ECONOMYNEXT – Sri Lanka’s parliament has passed a bill to hike income tax to force superannuation funds to agree to a restructuring of bonds in the Employees’ Provident Fund (EPF) and other pension funds.
The tax hike was passed with 103 voting in favour and 58 voting against, Speaker Mahinda Abeywardana said.
State Minister for Finance Ranjith Siyambalapitiya said bonds had to be re-structured to take an International Monetary Fund programme. A 9 percent return would be given to EPF holders, the government said.
Foreign Minister Ali Sabry, citing a Central Bank assessment report, said the impact of the new law could reduce the annual EPF return to 9.72 percent from the current 10.99 percent which is given with a 14 percent corporate tax.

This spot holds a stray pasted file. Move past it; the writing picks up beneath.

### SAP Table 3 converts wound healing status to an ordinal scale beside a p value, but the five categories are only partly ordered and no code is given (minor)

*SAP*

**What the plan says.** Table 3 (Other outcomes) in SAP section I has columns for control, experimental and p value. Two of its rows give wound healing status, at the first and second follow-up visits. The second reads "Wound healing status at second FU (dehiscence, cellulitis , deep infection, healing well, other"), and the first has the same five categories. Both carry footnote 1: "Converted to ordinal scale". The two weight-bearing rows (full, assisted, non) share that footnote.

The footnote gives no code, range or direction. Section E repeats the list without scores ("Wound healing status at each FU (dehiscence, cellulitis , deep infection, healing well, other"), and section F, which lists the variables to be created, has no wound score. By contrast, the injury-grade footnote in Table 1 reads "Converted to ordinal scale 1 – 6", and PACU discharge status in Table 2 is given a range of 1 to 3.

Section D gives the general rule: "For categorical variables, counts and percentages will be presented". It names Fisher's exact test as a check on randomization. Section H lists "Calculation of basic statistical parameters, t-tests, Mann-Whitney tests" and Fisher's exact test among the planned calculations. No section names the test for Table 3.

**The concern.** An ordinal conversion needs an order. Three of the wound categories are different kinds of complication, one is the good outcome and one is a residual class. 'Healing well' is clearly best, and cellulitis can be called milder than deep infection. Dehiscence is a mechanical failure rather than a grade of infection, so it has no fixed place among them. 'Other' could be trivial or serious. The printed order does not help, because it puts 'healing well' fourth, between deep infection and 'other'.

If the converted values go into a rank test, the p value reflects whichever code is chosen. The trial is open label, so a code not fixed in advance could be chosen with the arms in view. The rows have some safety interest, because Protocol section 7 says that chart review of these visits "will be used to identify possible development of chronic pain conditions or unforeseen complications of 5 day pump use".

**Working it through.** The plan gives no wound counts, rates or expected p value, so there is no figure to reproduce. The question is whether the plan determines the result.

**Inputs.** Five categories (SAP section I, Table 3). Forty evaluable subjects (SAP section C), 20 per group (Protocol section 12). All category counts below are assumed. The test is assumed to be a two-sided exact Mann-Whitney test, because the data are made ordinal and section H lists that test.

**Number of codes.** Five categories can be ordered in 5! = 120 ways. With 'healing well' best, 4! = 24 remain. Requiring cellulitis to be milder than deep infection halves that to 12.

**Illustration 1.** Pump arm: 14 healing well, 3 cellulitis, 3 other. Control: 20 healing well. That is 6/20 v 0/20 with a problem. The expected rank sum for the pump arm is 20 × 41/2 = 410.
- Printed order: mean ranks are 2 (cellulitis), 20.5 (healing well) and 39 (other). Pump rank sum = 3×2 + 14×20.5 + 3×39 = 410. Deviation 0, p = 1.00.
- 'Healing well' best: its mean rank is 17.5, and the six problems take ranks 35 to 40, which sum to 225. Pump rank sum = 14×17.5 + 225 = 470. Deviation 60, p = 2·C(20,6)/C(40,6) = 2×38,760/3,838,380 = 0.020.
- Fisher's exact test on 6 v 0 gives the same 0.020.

“But if the EPF is not going to be subject to domestic debt restructuring and going to be imposed a 30 percent (corporate) tax instead of the current 14 percent, like other private pension funds, then the annual return will be reduced to 8.62 percent,” Sabry told parliament just before the vote.
“So it is a choice between 9.72 percent and 8.62 percent. This law has to be passed for the central bank to decide to choose the option.”
Opposition legislator Harsha de Silva said the restructure was not voluntary and a future government will redress the injustice to EPF holders.
Though statements are made that 9.0 percent would be paid to EPF holders in the next few years, there was no guarantee, de Silva who heads the parliament’s Committee on Public Finance said.
Officials had told the COPF that they would ‘try’ to pay 9.0 percent. (Colombo/September07/2023)